Just as servants find it hard to serve two masters, organisations can find it hard to meet the expectations of both the regulators and their customers.
Instinctively, the organisation would really want to concentrate on the meeting (and exceeding) expectations of their customers. After all, if they don’t attract customers, they generally find it awfully hard to remain in business. So, when the regulator imposes rules which make it harder for the organisation to engage with their customers, sparks will fly. And that’s a direction I think we’re in danger of heading in.
Do I have any evidence of this difference of emphasis between customers and regulators? Well, let’s consider what’s going on in Germany and Switzerland at the moment. My German and Swiss friends like Google’s Street View Service. Well, they do when they come to visit me in London. They’ve already seen a picture of my home, so they know what to look out for, and what landmarks will appear as travel to my place, to pop over for tea. If only they could have something just like that where they live, they tell me. But they don’t appear to be allowed to.
Well, I reply. Don’t tell me – tell the folks back where you live – like Swiss and German regulators, whose job is sometimes made extremely difficult by national Parliaments who have created rules which don’t appear to meet the real needs of their citizens of today. Is pragmatism a dirty word? It’s not a dirty word in the UK, but then again not everyone shares such common-sense attitudes. There could be a few too many “jobs-worths” elsewhere.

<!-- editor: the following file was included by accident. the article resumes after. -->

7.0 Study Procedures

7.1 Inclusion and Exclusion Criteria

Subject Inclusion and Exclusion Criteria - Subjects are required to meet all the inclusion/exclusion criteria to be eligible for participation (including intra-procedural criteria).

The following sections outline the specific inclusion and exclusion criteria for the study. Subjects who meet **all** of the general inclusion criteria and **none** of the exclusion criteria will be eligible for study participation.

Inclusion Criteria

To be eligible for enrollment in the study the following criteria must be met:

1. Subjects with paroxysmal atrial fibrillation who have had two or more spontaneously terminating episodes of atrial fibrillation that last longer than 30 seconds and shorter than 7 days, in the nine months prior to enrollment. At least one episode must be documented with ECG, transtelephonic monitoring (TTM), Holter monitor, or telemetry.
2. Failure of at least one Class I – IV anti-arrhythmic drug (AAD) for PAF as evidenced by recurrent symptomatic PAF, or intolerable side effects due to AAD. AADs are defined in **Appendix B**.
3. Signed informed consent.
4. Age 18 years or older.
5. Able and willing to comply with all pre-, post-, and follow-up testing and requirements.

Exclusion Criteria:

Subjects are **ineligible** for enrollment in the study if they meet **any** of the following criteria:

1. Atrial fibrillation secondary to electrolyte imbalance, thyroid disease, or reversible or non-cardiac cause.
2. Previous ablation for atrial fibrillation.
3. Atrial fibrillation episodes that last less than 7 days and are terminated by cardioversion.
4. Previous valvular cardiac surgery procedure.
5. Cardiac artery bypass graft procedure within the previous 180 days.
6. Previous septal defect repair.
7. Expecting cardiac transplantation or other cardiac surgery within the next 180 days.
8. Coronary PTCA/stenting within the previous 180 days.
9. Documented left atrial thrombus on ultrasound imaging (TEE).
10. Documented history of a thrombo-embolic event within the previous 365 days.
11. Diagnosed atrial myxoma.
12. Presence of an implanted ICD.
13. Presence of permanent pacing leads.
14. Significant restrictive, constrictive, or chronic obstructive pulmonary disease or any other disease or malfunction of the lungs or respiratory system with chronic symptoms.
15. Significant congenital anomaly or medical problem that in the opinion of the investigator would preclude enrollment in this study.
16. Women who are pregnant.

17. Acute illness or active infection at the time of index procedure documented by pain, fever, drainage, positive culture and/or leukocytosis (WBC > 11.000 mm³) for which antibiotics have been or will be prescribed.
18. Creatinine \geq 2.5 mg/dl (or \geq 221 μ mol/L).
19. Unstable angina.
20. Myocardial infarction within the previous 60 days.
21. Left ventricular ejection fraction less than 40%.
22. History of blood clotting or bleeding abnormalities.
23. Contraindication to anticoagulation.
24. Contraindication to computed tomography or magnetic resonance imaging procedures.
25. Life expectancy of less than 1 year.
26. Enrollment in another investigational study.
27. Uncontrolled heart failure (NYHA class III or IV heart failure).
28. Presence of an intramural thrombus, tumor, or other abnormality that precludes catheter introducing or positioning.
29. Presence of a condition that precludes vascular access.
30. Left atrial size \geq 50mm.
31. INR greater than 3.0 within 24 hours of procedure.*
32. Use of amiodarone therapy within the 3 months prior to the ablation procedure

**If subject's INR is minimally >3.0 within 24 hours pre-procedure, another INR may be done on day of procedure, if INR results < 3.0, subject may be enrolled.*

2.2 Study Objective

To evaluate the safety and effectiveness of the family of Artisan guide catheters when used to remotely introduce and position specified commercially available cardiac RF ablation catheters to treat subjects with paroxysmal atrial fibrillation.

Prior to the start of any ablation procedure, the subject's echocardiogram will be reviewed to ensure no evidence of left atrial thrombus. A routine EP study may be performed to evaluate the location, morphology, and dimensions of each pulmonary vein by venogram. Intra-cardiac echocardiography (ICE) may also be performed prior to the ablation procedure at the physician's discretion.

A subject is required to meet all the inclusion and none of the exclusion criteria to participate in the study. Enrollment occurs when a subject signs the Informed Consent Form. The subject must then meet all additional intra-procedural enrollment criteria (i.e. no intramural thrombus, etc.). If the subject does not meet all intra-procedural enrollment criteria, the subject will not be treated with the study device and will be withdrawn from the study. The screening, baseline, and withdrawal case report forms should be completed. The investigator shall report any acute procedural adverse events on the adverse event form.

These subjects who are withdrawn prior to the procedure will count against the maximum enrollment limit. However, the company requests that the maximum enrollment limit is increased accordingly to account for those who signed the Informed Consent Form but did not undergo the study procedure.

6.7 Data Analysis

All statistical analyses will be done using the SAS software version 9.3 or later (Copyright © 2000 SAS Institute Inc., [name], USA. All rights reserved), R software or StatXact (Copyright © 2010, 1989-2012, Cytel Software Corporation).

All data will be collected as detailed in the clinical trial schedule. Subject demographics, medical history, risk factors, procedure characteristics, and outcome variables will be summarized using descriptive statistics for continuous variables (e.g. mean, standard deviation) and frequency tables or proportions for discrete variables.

Anyway, back to the plot. My main argument is that organisations are going to increasingly have to get their crystal balls out and predict the likely consequences of their actions with greater accuracy. Fines, civil penalties and public undertakings (which all run the risk of reputational damage) are becoming increasingly common. And budgets are tight, too. But they want to provide things for customers in such a way that they’ll make repeat purchases, so that the companies can provide their staff, when that day comes, with decent pensions.
So how do organisations assess the risk of regulatory action with the risk that their customers will have a less than optimal experience, because the customers are smothered with unecessary protective measures? And how do organisations assess the risk of regulators feeling required to create safeguards that lots of customers care about not one jot? (Or, even worse, resent?)
Déjà vu – it sounds like the health and safety debate all over again. So, in future, we’ll all probably spend more time wearing our risk assessment hats, and working out, scientifically, when the risks of providing services to knowledgeable customers are outweighed by the costs that can be imposed when organisations are caught breaking outdated rules.
Today's image is quite special. It's taken from a page of Charles Darwin's notebooks around July 1837, showing his first sketch of an evolutionary tree of life. The words I think, in his own handwriting, is some of the earliest evidence that he was developing his theory of evolution.